2. A scooter is not a toy. While modern scooters are far less maintenance-intensive than vintage scooters, they require constant diligence by the owner. Cables, brakes and tires are all infinitely more important to your safety than on a car, and they all must be checked regularly. The battery must be charged, and the electrical system must be monitored, a burnt-out taillight on a scooter leaves you almost invisible. Oil must be added regularly, or your engine will seize. The scooter must be kept in perfect condition to be safe. The less it’s ridden, the more likely it is that problems will appear. The more you familiarize yourself with the scooter and how it works, the better off you’ll be. When it’s time to repair something, do it carefully and do it right, or pay a professional to do it. Especially if you’re thinking of buying a vintage scooter, you’re in for a world of hurt if you have no interest in maintenance and repair.
3. “Park Anywhere” is a lie. Any dealer you talk to will use that as a main selling point. In Chicago, no indoor parking garages allow scooters or motorcycles. It’s illegal to park them on the sidewalk. It’s illegal to park them in the same marked-off space as a car. It’s illegal to park them at the end of the block. Even if you live somewhere where “creative parking” is tolerated, you’ll learn fast that parking between cars is a bad idea, and vandalism and theft will be a constant concern. Most unchained scooters can be lifted into a truck in seconds by two or three teenagers. That immobilizer or alarm won’t stop them. A chain or disk lock will slow them down, but if they want it, they’ll get it. Computer-coded keys will prevent them from ever riding it, but they won’t prevent them from taking it. A ‘Lo-Jack’ will allow police to find the burnt carcass of your scooter in a dumpster, you’ll wish they hadn’t found it, you’d be better off with the insurance money. I keep my rusty beat-to-shit scooters locked, chained to the wall, floor, and each other, and blocked-in by two cars in a locked garage, and I still lie awake nights worrying I’ll wake up and they’ll be gone. Comprehensive insurance is your only friend.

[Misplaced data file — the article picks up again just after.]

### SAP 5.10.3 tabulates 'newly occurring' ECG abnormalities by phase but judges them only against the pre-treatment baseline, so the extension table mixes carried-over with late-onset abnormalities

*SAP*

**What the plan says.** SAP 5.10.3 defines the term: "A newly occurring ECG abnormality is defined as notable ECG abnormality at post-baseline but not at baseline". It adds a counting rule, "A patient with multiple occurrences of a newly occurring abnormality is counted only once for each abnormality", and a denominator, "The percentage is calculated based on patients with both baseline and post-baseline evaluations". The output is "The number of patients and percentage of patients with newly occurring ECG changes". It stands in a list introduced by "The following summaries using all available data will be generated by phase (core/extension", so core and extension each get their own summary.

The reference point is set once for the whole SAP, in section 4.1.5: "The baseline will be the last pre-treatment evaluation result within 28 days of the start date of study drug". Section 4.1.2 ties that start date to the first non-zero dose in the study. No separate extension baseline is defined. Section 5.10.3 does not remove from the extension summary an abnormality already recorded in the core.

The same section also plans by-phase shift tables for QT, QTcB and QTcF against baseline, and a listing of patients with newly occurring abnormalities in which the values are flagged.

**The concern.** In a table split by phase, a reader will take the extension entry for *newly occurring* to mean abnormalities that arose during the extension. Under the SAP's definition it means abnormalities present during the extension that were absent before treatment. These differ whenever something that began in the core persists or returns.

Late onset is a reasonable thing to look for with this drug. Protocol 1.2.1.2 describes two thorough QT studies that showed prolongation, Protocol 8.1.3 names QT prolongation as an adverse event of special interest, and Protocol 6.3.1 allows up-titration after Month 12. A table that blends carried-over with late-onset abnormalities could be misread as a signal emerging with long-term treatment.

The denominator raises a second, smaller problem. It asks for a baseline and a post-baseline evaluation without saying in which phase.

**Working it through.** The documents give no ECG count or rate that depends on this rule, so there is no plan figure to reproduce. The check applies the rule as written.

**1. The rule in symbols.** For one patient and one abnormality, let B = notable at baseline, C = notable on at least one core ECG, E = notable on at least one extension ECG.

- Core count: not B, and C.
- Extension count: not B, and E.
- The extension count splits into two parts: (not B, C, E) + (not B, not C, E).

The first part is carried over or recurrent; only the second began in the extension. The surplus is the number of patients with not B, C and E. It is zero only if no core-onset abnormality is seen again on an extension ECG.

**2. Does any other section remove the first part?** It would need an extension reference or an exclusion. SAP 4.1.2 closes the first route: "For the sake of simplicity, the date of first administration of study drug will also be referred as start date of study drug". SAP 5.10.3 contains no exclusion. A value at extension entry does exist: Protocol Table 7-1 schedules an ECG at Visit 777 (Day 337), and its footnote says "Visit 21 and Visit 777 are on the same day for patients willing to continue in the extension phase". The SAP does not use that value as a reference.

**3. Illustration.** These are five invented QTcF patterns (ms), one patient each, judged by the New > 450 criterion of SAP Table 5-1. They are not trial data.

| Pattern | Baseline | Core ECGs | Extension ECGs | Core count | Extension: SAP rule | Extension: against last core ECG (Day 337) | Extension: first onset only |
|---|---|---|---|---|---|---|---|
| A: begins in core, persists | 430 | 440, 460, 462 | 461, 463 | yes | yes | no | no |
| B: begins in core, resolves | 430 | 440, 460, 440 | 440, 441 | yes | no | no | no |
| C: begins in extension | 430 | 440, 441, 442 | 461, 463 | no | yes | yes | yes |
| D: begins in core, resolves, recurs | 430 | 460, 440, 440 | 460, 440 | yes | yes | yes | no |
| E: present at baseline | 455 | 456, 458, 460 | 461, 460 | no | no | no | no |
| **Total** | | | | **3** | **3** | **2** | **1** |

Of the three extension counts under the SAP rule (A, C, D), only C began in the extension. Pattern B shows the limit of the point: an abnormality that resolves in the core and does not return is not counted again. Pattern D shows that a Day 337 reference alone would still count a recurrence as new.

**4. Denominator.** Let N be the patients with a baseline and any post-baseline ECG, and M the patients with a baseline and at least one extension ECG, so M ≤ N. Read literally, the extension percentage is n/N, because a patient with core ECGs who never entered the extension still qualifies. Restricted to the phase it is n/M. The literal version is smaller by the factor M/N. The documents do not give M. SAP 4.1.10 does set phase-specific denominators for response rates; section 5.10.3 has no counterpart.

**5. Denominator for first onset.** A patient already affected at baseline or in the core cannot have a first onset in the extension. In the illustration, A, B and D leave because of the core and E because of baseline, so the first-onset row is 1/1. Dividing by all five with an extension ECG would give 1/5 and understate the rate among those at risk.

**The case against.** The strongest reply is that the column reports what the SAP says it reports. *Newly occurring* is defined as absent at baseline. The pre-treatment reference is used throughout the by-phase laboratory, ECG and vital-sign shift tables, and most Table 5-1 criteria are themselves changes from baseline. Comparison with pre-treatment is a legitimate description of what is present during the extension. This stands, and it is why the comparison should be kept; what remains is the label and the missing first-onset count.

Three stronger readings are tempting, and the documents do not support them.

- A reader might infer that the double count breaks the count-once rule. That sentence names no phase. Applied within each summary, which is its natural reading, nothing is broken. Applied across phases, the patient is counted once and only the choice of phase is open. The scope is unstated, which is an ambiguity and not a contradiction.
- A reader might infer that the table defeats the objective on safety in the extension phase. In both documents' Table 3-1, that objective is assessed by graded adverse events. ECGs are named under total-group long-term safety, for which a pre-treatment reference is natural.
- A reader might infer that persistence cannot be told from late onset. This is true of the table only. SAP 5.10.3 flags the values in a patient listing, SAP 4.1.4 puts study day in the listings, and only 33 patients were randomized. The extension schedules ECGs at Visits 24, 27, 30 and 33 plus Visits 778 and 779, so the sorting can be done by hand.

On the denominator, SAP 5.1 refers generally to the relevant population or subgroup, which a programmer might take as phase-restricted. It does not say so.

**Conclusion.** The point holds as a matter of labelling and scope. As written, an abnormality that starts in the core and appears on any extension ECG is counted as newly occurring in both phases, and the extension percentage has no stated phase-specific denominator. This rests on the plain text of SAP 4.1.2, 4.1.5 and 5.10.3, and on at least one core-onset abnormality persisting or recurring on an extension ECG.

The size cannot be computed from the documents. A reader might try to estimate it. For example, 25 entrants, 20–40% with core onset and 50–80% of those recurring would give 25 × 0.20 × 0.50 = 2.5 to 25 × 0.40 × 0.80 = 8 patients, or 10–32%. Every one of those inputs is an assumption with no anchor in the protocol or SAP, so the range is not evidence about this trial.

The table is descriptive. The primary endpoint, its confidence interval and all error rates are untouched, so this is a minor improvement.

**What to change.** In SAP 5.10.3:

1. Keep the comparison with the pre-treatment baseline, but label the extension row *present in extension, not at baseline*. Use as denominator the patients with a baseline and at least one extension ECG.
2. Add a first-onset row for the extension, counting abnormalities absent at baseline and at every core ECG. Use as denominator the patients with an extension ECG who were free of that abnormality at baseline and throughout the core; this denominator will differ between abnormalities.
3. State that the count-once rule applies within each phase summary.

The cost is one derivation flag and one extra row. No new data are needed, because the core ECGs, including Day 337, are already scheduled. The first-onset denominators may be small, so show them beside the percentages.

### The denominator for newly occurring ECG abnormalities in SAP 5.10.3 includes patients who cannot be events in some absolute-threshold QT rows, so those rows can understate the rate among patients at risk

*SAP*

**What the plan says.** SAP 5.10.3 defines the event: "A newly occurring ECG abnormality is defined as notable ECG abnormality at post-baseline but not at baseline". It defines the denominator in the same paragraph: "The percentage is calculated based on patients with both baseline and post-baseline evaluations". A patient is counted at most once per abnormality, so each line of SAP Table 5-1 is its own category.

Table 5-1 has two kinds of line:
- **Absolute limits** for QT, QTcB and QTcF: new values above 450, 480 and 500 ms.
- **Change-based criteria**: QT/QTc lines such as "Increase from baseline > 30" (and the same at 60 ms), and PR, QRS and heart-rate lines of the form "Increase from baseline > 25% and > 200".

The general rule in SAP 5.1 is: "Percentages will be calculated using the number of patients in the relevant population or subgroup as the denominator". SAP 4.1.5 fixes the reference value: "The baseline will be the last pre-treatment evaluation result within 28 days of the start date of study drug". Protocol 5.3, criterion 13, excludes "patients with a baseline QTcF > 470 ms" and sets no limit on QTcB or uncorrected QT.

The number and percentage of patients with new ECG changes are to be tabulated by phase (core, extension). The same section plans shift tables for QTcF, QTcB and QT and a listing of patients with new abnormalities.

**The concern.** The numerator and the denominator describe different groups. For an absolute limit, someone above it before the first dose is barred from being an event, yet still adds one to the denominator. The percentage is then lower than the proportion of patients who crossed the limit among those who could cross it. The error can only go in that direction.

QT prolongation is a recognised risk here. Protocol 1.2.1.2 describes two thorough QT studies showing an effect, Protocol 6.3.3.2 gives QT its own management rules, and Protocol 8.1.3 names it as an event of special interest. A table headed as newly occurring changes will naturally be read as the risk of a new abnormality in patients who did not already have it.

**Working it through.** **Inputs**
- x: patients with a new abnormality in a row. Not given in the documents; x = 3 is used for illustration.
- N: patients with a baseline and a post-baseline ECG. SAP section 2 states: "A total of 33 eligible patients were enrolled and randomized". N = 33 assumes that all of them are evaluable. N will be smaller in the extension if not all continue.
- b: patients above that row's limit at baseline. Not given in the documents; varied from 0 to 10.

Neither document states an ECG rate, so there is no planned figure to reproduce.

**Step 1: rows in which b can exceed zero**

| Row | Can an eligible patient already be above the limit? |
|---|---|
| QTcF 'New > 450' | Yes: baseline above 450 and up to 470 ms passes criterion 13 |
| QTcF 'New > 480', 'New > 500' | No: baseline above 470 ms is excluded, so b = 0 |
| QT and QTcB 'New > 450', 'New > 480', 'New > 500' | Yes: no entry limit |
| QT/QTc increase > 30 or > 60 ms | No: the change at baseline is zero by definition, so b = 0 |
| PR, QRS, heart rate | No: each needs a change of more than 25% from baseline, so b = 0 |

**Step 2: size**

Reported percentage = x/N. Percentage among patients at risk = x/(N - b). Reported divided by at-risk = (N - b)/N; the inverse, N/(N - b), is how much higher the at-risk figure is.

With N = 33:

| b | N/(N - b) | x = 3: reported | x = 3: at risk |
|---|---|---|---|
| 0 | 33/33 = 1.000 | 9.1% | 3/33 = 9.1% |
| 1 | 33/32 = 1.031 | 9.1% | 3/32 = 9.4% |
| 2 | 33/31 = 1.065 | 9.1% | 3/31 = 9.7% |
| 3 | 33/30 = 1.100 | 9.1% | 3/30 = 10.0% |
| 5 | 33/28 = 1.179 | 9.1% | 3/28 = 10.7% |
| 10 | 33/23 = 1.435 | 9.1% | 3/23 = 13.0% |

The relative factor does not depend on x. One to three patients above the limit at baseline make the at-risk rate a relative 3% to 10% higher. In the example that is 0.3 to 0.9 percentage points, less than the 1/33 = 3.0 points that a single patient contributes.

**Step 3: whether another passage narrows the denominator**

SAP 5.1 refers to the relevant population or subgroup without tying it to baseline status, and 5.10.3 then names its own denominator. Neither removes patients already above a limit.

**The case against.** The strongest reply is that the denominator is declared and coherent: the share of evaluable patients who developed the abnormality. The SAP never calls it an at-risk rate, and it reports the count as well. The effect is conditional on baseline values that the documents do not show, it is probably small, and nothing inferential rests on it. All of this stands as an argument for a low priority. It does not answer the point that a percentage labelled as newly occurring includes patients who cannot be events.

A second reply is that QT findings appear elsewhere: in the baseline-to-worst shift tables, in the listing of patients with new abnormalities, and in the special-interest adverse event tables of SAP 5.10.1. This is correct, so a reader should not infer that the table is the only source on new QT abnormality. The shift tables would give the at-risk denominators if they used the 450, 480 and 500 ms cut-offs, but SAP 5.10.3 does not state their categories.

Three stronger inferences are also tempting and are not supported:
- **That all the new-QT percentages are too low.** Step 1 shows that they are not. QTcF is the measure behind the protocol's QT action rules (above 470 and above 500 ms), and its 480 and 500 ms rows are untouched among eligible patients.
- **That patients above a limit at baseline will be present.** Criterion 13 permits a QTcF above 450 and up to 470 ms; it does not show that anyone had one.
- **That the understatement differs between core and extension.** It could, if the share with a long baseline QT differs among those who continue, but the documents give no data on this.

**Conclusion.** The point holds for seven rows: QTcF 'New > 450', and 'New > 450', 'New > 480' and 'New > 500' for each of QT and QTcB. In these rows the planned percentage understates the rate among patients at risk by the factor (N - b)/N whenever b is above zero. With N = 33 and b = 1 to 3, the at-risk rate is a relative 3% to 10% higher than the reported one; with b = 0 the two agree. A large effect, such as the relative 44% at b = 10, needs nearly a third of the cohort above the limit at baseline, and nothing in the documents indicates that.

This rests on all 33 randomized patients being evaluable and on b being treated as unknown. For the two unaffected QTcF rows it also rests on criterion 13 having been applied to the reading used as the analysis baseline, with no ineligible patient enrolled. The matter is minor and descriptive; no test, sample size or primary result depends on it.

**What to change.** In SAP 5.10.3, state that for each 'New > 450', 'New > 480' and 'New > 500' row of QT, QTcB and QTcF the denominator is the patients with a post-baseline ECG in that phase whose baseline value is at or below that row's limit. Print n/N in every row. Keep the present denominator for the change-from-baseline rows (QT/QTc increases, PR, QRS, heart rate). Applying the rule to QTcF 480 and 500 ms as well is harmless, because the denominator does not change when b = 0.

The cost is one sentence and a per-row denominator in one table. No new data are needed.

4. Speaking of insurance, it’s expensive to own a scooter. In Chicago, there’s a vehicle sales tax that can be a couple hundred dollars, then title and plates cost more than a hundred dollars. That can add $250 or more to the base price. It doesn’t end there. Every year, you must renew your city permit (where applicable) and registration. In Chicago, that adds up to almost $100 a year, not including insurance. Insurance has been on the rise lately, it could be anywhere from $75 to $750 a year depending on the scooter’s value, coverage, where you live, and several other factors. Think about that when they’re telling you how much gas money you’ll save.